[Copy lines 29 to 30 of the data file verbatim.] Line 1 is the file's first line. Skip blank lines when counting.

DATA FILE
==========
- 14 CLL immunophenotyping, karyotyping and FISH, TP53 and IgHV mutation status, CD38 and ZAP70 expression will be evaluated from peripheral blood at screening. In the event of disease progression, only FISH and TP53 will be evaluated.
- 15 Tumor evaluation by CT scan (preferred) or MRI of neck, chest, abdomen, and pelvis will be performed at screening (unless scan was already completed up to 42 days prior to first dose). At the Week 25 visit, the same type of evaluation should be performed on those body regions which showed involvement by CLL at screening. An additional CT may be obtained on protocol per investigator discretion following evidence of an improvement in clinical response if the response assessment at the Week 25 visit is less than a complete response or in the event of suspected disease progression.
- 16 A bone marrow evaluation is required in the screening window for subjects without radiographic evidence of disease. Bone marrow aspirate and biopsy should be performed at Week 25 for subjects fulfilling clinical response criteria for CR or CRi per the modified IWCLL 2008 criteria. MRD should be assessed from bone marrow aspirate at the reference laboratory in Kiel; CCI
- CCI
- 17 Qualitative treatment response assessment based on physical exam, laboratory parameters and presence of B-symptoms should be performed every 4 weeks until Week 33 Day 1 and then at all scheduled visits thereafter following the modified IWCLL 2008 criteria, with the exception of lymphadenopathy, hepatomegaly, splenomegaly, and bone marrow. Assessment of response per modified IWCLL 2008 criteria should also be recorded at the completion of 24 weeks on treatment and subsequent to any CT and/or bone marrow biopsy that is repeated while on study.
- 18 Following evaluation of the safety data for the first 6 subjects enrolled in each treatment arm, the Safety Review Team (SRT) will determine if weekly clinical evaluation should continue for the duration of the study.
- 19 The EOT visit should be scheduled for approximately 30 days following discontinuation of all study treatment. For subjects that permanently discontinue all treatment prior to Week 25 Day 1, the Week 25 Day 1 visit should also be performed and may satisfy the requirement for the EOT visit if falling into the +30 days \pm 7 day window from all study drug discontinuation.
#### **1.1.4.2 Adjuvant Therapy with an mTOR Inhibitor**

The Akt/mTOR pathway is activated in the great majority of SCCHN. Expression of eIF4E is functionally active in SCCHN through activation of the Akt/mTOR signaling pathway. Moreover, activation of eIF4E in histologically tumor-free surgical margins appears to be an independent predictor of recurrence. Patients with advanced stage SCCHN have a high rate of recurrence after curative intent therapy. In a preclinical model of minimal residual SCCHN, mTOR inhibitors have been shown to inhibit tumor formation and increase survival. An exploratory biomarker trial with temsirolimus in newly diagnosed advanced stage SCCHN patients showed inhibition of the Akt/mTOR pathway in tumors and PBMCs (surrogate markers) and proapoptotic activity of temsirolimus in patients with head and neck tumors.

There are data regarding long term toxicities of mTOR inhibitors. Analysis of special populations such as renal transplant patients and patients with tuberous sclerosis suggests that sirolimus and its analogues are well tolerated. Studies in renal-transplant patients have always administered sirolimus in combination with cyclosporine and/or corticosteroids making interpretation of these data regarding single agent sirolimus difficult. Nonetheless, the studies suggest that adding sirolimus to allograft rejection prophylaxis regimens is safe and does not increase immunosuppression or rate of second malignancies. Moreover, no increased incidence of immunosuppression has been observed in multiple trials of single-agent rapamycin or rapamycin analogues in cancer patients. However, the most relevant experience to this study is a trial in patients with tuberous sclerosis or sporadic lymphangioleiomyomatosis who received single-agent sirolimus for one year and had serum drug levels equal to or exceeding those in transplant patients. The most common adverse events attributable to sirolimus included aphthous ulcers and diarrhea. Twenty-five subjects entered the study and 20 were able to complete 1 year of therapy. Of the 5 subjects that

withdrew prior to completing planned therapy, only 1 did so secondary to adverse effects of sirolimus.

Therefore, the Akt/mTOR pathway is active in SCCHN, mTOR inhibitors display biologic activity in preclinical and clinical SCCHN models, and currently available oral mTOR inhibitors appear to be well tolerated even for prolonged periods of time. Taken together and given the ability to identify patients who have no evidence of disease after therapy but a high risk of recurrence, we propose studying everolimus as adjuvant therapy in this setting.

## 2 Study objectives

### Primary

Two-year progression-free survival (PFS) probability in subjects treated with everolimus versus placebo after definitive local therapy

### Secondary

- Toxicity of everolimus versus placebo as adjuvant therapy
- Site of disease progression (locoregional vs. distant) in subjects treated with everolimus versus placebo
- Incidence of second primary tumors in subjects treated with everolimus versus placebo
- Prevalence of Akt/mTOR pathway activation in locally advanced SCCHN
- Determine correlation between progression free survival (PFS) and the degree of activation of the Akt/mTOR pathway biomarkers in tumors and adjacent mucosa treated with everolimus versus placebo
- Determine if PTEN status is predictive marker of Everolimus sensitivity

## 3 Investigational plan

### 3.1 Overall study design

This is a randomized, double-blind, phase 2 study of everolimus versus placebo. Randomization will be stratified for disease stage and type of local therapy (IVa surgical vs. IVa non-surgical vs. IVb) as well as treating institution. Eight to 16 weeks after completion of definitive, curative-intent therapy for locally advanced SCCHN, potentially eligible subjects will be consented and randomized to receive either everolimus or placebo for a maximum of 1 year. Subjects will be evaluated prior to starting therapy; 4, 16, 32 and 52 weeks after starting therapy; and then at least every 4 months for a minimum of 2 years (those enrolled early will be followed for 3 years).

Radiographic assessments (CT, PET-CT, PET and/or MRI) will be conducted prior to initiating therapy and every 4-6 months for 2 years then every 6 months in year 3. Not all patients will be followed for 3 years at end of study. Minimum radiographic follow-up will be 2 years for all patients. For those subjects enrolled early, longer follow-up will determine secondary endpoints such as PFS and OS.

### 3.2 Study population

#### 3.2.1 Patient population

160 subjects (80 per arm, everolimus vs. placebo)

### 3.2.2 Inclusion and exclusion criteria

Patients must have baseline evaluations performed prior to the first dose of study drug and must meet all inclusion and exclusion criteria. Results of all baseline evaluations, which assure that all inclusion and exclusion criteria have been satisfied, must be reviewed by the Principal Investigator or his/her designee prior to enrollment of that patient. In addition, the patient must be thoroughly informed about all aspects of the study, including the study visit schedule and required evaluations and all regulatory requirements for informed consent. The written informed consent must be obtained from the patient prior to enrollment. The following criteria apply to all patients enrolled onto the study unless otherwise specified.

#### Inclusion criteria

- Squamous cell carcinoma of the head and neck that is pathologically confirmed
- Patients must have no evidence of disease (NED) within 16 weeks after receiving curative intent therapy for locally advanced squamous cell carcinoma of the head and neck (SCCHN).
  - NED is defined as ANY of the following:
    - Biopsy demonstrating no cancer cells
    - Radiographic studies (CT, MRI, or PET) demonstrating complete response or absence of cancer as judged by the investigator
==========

160 subjects (80 per arm, everolimus vs. placebo)

### 3.2.2 Inclusion and exclusion criteria